31. 31. Workshop Feedback Advantages Disadvantages 1. Professional empowerment 2. Competitive 3. Uplifting the profession 1. The “older” librarians feels the fear of the unknown 2. Additional cost for attending training, updating on current trends (time, money and effort) 3. Resistance to change3. Resistance to change The effect of the competencies to the profession: a. If ever this Library 2.0 list of competencies will be implemented and adapted by Medical and Health Libraries/Librarians, I think librarians working in government institutions will be highly recognized. b. Librarians as a whole will increase its efficiency and effectiveness. c. Web 2.0 competencies for librarians will be of great help to Human Resources Department in creating a more detailed Job description or performance standard requirements. d. Web 2.0 technology competencies will allow librarians to train themselves and learn more skills related for their work.
  32. 32. Map of LUZON ILOCOS REGION CAR NCR Region IV-A Region III
  33. 33. 1 25 6 Total: 32 respondents
  34. 34. Demographics • Gender: 6 (18.8%) 26 (81.35%) • Age Cumulative Age Group Frequency Percent Valid Percent Cumulative Percent 26-35 18 56.3 56.3 56.3 36-45 6 18.8 18.8 75.0 46-55 3 9.4 9.4 84.4 56 and above 5 15.6 15.6 100.0 Total 32 100.0 100.0
  35. 35. Library-type 20 15 Count IV-A III NCR Region62.5% 40.6% 3% 18.8% Others: Government Library Health-related Corporate Library Specialty Health Related Library Academic Health Science Library Hospital Library InstitutionType 10 5 0 Count 15.6% 15.6% 3% 3%
  36. 36. Years of Service 21 years or more 11 to 20 years 4 to 10 years 3 years or less Years 9.4% (3) 15.6% (5) 46.9% (15) 25% (8)
  37. 37. Education 25 20 15 Count 68.7% GraduateUndergraduate Education 10 5 0 Count 31.3%
  38. 38. The Matrix - sample
  39. 39. Competency Results Frequency Percent Valid Percent Cumulative Percent Valid Below Novice 1 3.1 3.1 3.1 Novice 15 46.9 46.9 50.0 ExperiencedExperienced 13 40.6 40.6 90.6 Expert 1 3.1 3.1 93.8 Not Included 2 6.3 6.3 100.0 Total 32 100.0 100.0 Competency 1: Understanding and Articulating Library 2.0 tools and Their Roles
  40. 40. Frequency Percent Valid Percent Cumulative Percent Valid Below Novice 1 3.1 3.1 3.1 Novice 4 12.5 12.5 15.6 Experienced 21 65.6 65.6 81.3 Highly Experienced 4 12.5 12.5 93.8 Not Included 2 6.3 6.3 100.0 Total 32 100.0 100.0 Competency 2: Creating Content
  41. 41. Frequency Percent Valid Percent Cumulative Percent Valid Below Novice 8 25.0 25.0 25.0 Novice 18 56.3 56.3 81.3 Experienced 4 12.5 12.5 93.8 Not Included 2 6.3 6.3 100.0 Total 32 100.0 100.0 Competency 3: Evaluating Information
  42. 42. Frequency Percent Valid Percent Cumulative Percent Valid Below Novice 2 6.3 6.3 6.3 Novice 12 37.5 37.5 43.8 Experienced 9 28.1 28.1 71.9 Highly Experienced 4 12.5 12.5 84.44 12.5 12.5 84.4 Expert 3 9.4 9.4 93.8 Not Included 2 6.3 6.3 100.0 Total 32 100.0 100.0 Competency 4: Applying Information Ethically and Legally
  43. 43. Frequency Percent Valid Percent Cumulative Percent Valid Below Novice 2 6.3 6.3 6.3 Novice 15 46.9 46.9 53.1 ExperiencedExperienced 13 40.6 40.6 93.8 Not Included 2 6.3 6.3 100.0 Total 32 100.0 100.0 Competency 5: Searching and Navigating
  44. 44. Frequency Percent Valid Percent Cumulative Percent Valid Below Novice 1 3.1 3.1 3.1 Novice 1 3.1 3.1 6.3 Experienced 7 21.9 21.9 28.1 Highly Experienced 18 56.3 56.3 84.4 Highly Experienced 18 56.3 56.3 84.4 Expert 3 9.4 9.4 93.8 Not Included 2 6.3 6.3 100.0 Total 32 100.0 100.0 Competency 6: Interacting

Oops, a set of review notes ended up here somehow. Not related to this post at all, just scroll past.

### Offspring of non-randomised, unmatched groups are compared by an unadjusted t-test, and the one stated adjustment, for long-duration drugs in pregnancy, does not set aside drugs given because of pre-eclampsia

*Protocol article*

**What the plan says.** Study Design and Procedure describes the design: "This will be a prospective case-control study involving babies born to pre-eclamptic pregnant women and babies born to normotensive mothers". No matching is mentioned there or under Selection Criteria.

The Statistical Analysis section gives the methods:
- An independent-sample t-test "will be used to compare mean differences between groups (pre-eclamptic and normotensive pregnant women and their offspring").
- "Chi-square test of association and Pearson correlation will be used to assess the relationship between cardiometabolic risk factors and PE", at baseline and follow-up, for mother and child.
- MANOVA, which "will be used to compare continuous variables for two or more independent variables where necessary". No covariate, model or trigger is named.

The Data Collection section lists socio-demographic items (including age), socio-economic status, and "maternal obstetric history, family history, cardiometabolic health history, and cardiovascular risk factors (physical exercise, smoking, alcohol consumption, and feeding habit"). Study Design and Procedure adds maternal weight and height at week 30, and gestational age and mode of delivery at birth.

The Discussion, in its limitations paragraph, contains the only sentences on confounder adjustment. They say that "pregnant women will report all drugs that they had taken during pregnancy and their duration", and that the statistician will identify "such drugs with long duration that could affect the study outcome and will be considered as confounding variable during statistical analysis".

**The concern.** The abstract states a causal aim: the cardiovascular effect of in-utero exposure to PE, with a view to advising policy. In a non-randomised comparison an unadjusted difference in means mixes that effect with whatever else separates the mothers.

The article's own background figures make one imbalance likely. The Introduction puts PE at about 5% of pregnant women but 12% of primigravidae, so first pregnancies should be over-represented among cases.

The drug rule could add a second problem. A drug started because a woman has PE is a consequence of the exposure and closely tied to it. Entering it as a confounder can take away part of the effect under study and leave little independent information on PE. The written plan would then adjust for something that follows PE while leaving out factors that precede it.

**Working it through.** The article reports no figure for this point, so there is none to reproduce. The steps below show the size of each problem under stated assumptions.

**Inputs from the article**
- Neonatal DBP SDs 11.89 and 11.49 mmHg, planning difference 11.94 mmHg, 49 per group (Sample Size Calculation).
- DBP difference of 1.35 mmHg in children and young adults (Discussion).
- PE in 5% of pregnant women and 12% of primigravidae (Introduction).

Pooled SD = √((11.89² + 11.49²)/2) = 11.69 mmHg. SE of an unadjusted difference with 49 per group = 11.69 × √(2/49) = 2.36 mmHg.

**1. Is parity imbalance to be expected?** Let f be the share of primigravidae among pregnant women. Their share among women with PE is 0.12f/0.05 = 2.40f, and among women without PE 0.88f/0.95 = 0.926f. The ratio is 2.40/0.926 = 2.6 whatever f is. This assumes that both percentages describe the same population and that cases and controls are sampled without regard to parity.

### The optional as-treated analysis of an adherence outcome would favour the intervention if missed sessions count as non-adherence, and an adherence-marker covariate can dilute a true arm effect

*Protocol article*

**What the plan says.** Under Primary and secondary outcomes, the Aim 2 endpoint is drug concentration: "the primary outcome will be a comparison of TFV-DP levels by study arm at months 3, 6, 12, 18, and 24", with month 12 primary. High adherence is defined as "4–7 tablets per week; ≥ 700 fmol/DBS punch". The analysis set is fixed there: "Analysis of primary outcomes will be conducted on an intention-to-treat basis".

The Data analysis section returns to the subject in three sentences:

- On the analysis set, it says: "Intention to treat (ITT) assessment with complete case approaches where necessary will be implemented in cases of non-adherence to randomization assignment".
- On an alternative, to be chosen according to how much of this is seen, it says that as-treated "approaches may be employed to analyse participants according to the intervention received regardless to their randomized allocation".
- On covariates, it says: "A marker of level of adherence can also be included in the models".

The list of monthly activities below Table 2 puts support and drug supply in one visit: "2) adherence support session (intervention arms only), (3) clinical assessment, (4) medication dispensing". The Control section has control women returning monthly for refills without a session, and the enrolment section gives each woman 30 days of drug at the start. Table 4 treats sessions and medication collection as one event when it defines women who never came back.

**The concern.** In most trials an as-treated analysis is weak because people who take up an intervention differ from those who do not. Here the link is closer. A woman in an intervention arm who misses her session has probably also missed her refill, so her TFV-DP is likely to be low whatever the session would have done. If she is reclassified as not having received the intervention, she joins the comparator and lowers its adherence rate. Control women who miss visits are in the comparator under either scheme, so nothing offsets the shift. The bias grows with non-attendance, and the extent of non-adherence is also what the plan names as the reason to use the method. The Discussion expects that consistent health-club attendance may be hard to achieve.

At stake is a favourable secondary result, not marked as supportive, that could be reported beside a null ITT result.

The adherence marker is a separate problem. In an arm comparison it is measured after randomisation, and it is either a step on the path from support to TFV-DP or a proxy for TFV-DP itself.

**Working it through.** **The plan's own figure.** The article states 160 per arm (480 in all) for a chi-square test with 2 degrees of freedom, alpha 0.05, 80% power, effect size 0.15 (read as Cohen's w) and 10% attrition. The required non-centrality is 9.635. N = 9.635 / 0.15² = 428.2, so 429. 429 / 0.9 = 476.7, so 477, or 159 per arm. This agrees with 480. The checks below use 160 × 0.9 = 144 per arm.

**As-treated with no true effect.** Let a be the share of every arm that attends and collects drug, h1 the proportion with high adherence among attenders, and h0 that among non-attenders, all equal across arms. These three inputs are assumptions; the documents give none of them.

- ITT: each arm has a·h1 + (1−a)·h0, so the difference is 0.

45. 45. Frequency Percent Valid Percent Cumulative Percent Valid Below Novice 18 56.3 56.3 56.3 Novice 9 28.1 28.1 84.4 Experienced 1 3.1 3.1 87.5 Highly ExperiencedHighly Experienced 2 6.3 6.3 93.8 Not Included 2 6.3 6.3 100.0 Total 32 100.0 100.0 Competency 7: Teaching
  46. 46. Frequency Percent Valid Percent Cumulative Percent Valid Below Novice 25 78.1 78.1 78.1 Novice 4 12.5 12.5 90.6 ExpertExpert 1 3.1 3.1 93.8 Not Included 2 6.3 6.3 100.0 Total 32 100.0 100.0 Competency 8: Providing Services
  47. 47. Frequency Percent Valid Percent Cumulative Percent Valid Below Novice 3 9.4 9.4 9.4 Novice 26 81.3 81.3 90.6 ExperiencedExperienced 1 3.1 3.1 93.8 Not Included 2 6.3 6.3 100.0 Total 32 100.0 100.0 Competency 9: Flexibility
  48. 48. Realizations (1/4) • The utilization of social media in the Philippines is relatively high particularly with social networking sites and Instant Messengers. • But, we can also say that these librarians are willing to try and communicate with their users as proven byto try and communicate with their users as proven by their utilization of e-mail, SMS and blog.
  49. 49. Realizations (2/4) • Medical and health librarians are well adept in using instant messengers and social networking sites but they need to be exposed to the use of RSS, blogs, podcasting and social tagging (folksonomy). Either personally ortagging (folksonomy). Either personally or professionally, they do not use these tools probably because they do not know how to use them, they do not know the importance of using them and they do not know how helpful these tools are in the social web.
  50. 50. Realizations (3/4) • More often than not, medical and health librarians are more naïve when it comes to collaborative participation. Most of them are just lurkers and they do not really participate in an online discussion. Theydo not really participate in an online discussion. They tend to be readers and not writers. • Their systems administrators block the popular websites they are visiting yet they find a way to access them by using other online tools such as online proxy servers. They just need to find a way to market their collection, services and facilities.
  51. 51. Realizations (4/4) • Medical and health librarians are only users of other peoples content. They get information but it is hard for them to provide online content for others. Only a few does it.content for others. Only a few does it.
  52. 52. Acknowledgements • DLSU (for granting me reduced residency) • SLIS / UP (Prof. JFA Cabbab and Ms. Elvira Lapuz) – my faculty advisers / Prof. VVM Aguirre for allowing me to present this paper • ADMU (for this opportunity)• ADMU (for this opportunity) • MAHLAP (for their time and accommodation) • MLA (for the adapted survey form) • Joseph Murphy, Heather Lea Moulaison, David Lee King, Bruce Madge, Dean Giustini, Brian C. Gray, Kathy MacDonald, Suzanne Lewis, Jodi Philbrick
  53. 53. THANK YOU FOR LISTENING JOSEPH M. YAP joseph.yap@dlsu.edu.ph www.facebook.com/jmyap